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How Zoom Wins Over In-Person Meetings

Zoom bridges the gap between you and a seat at the table.

The CIO advisor of Zoom, Magnus Falk, wants to make Zoom better than in-person meetings.

We are a long way from Zoom meetings becoming the default, but it’s hard to ignore the advantages of video conferencing over in-person meetings.

When it comes to having an impact, it’s not only about sitting at the table, but also whether your voice will be heard. We often think that just being physically present at a meeting means you are part of the conversation, but in-person meetings can often create environments in which important things are left unsaid. Consider the following scenarios:

  • The meeting just ended, and you weren’t able to ask a question or give feedback because .
  • You noticed that your shy, but brilliant colleague hasn’t spoken up about her idea yet —if only there was a way you could .
  • The potential client you’re hoping to make a deal with just asked you a difficult question — if only you could .
  • You had an opinion in an ongoing discussion, but decided not to attend the meeting .

In today’s virtual world, Zoom has created an unlimited number of seats at the table. Used creatively, Zooms emoji reactions and chat interface could be used to elevate impact in everyday meetings.

Here are a few ways I’ve seen Zoom amplify everyone’s voice:

Timely feedback in no time

In-person presentations used to be something we merely observed, but now we can all be a part of the conversation with ample ways to provide feedback on Zoom: emoji reactions and the chat interface.

  • Show your support with: 😂
  • Share your alignment in the Zoom chat: “+1”
  • Sad reacts only: 😢

The best thing about Zoom’s emoji reactions and chat is that this feedback is immediate. We can finally avoid the situation that everyone dreads at the end of a meeting:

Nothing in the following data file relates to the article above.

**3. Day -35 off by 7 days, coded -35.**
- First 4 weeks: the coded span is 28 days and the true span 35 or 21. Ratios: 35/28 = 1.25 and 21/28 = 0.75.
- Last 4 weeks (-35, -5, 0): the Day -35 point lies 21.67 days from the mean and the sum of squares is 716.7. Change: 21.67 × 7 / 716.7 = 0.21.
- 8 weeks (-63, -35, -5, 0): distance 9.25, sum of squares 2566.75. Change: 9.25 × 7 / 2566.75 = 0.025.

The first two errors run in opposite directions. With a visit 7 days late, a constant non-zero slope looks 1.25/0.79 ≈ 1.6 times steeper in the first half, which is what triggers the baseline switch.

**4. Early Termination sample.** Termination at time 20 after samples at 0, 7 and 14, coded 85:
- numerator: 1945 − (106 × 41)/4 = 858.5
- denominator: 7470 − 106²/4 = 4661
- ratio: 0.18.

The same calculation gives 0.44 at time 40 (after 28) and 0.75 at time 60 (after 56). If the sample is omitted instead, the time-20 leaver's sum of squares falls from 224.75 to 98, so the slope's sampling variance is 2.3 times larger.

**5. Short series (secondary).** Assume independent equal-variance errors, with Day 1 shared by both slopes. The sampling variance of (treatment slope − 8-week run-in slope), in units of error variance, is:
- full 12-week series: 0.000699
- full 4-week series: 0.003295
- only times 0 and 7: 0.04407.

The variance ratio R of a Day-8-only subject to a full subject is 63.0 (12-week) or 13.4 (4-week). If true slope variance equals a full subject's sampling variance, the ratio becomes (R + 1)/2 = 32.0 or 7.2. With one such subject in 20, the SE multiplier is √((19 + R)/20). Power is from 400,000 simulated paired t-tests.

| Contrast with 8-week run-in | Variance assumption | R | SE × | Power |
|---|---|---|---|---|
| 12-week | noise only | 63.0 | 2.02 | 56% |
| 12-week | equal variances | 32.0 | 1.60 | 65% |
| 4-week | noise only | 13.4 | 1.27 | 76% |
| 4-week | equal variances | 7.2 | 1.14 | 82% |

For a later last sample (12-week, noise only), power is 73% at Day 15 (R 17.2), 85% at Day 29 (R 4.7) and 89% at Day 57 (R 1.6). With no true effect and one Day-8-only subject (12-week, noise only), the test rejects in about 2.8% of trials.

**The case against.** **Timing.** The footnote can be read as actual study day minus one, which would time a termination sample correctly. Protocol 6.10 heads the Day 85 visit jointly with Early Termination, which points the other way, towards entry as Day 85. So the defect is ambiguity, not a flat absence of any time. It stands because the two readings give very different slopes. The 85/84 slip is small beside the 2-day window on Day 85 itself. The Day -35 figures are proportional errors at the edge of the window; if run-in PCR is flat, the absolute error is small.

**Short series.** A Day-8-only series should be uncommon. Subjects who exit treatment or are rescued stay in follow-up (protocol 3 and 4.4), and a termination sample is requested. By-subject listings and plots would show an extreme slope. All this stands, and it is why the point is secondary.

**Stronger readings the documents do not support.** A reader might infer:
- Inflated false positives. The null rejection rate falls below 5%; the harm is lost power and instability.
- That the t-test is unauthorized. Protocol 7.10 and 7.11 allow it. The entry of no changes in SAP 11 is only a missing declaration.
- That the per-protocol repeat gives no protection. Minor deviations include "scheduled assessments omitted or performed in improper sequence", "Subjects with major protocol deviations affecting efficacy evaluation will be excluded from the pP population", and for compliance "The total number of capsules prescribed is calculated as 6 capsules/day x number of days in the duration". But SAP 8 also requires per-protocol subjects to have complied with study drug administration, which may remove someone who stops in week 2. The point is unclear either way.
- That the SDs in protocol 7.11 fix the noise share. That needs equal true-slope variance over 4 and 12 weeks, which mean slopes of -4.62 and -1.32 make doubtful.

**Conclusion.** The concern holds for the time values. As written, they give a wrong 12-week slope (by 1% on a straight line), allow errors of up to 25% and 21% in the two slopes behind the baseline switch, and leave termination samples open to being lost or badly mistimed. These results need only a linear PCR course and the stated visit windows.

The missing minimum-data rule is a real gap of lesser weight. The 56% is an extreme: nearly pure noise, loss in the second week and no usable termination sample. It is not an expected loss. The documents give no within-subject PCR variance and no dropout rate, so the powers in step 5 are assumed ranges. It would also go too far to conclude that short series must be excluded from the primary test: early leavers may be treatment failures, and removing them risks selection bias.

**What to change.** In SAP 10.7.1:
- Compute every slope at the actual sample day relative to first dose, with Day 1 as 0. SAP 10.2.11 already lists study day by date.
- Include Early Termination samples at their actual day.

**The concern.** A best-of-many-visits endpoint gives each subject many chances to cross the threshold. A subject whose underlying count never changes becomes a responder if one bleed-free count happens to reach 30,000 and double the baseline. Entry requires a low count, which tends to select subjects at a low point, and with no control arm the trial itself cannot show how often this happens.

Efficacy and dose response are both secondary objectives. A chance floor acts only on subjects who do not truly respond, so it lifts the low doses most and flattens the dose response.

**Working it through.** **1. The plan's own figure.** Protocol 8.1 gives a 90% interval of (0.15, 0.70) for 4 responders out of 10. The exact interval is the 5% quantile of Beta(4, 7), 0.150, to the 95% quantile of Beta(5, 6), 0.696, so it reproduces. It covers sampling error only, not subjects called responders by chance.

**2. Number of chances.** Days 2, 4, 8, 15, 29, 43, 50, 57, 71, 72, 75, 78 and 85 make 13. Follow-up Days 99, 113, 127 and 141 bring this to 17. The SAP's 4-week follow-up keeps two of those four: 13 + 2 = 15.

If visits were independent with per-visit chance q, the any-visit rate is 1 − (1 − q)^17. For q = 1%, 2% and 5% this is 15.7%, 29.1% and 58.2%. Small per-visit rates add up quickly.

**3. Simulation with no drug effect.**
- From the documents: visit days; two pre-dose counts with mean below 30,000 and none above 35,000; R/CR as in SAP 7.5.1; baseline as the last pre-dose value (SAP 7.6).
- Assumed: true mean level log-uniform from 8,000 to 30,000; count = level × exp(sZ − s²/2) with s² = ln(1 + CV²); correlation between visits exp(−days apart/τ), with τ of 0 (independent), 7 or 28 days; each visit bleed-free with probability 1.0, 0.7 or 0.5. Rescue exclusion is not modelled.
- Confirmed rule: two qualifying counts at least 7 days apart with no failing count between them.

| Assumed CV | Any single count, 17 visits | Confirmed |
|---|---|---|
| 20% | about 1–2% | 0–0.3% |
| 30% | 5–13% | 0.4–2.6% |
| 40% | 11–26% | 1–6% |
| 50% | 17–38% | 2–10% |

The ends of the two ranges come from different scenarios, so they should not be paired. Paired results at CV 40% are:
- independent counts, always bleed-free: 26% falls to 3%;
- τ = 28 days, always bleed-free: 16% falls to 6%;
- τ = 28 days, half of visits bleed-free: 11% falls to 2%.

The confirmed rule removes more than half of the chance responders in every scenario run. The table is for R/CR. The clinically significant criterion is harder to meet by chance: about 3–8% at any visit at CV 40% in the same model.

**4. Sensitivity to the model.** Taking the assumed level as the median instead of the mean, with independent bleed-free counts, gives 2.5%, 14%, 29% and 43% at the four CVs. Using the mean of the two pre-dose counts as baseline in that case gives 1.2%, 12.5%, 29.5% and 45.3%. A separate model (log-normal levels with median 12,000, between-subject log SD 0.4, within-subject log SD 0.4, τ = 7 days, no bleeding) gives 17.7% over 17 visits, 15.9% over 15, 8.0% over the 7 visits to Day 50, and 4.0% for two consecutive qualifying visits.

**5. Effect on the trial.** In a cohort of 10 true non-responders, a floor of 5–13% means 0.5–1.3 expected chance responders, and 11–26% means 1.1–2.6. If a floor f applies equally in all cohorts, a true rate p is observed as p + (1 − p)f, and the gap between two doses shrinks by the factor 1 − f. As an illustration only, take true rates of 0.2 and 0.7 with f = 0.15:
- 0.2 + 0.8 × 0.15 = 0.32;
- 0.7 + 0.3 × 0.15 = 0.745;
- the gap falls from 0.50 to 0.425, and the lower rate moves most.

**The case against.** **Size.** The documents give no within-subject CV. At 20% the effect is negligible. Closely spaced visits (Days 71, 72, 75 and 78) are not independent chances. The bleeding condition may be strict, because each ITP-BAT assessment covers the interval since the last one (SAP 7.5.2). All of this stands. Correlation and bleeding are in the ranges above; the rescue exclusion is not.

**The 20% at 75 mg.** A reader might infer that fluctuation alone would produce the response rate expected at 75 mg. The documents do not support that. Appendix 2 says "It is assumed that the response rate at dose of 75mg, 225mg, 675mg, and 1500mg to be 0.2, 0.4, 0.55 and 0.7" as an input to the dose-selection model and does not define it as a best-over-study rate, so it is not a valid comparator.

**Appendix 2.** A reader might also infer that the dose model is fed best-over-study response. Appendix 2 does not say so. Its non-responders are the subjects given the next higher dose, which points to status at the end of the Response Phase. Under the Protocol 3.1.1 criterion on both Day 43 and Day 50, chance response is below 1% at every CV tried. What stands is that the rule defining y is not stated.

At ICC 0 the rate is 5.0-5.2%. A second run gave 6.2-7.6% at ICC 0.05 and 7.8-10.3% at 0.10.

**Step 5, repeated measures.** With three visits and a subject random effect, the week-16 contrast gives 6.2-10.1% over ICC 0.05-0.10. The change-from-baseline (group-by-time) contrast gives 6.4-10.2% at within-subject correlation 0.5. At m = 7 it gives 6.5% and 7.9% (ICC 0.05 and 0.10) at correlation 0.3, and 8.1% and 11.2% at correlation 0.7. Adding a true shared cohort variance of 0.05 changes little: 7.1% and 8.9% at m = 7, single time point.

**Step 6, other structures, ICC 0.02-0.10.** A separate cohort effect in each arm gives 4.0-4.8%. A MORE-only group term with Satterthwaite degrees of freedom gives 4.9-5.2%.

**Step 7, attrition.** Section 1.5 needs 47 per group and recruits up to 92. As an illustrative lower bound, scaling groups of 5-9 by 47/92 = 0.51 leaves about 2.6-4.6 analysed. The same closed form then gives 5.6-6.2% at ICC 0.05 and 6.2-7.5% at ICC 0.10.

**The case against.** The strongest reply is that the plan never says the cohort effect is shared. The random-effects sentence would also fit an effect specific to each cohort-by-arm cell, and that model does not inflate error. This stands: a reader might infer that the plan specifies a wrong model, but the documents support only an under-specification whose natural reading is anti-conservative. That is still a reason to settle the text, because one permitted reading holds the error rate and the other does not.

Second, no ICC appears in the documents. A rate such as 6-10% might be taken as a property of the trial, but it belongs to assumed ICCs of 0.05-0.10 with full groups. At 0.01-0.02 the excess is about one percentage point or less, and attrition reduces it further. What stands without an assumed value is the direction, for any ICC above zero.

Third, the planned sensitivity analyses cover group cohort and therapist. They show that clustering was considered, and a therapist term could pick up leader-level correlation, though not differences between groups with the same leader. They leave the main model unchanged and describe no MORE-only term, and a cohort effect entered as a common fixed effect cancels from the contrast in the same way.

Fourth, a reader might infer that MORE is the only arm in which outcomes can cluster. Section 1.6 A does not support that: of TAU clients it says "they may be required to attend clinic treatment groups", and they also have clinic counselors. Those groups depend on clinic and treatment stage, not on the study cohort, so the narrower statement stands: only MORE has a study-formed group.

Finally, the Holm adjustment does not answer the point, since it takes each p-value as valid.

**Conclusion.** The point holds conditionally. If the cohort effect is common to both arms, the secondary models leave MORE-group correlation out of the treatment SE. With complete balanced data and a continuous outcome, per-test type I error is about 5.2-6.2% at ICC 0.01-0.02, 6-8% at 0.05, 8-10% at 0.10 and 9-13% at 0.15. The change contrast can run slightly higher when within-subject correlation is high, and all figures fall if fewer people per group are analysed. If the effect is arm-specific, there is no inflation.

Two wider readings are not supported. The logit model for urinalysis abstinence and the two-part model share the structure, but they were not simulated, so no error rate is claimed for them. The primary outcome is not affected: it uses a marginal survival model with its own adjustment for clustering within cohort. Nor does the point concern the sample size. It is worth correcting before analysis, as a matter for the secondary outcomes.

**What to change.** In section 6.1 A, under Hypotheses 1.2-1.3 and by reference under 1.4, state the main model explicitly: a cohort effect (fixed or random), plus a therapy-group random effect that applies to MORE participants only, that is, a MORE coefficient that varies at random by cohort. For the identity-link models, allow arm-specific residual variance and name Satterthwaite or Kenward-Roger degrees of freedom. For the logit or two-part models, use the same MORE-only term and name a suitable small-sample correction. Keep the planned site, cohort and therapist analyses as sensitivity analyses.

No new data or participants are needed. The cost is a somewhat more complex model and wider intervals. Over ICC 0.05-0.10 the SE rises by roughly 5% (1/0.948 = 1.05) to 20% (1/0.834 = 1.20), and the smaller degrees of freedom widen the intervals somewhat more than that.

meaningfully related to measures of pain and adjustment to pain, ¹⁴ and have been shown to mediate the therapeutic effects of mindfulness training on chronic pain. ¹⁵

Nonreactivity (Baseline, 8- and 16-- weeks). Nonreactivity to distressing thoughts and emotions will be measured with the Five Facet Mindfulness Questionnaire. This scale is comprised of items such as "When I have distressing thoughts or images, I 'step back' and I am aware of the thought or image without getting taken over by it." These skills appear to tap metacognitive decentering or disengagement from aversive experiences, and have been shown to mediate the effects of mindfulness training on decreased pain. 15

“Hey, can you go back to the 3rd slide [of 34 slides]? I totally agree with your 2nd point there!”

In-person, most of us would forgo these small comments, but Zoom has created an environment in which we can now share our feedback without interrupting.

Team huddle

A large meeting is like a live sporting event — it has high stakes and mistakes can be very expensive.

Before meeting, a team might huddle to align on a strategy to secure a potential client, make a new deal, or agree on a potential path forward for the business. But things don’t always go as planned — what can you do when you’re thrown a curveball?

In-person, it takes some serious body language cues to ask for help, and even then, the beads of sweat on your forehead might go unnoticed. With Zoom, you can handle some of these interactions privately.

  • Align in real-time with your colleague on a response through private Zoom chat.
  • Privately message them to bring attention to their own behavior, giving them the opportunity to make amends right in the meeting.
  • Send them kudos.

I was thankful when my manager reached out to ask if I was comfortable answering the technical questions being thrown at me during a client meeting. It was a nice reminder that someone had my back and could redirect the conversation had it been necessary.

Zoom’s chat functionality makes real-time team huddles possible.

Photo by Mael BALLAND on Unsplash

Video off, auditing on

Zoom has given us the freedom to jump in and out of open discussions at the click of a button, and that’s made it easier to take part in conversations you might otherwise miss out on.

  • . In an in-person meeting, your physical presence can’t be ignored, so someone might end up asking if you’ve had any thoughts just because you’ve heard the spiel. Ugh! On Zoom, you can truly be invisible to those in the room, but present to audit a meeting with your camera off. Introverts rejoice!
  • . A discussion that you thought might pertain to you, just doesn’t, and now you have to sit through the entire meeting or feel the eyes on your back as you leave a presentation prematurely. This is easily avoided in Zoom, as it’s easy to drop a line excusing yourself without disruption.
  • One of your meetings just got overbooked, and you want to attend both. In-person, it might be difficult to slip out of the first meeting, but Zoom has greatly reduced the friction of switching meetings, so you can be there for the first conversation before shifting over to the next.

It’s never been more socially acceptable than now to take a break, and that includes being “on” all the time, in every single meeting. Zoom fatigue is a real thing, but don’t let it stop you from being a part of the conversations that matter.

Zoom meetings are here to stay, so take a seat at the “table”, amplify your voice, and listen with intention.



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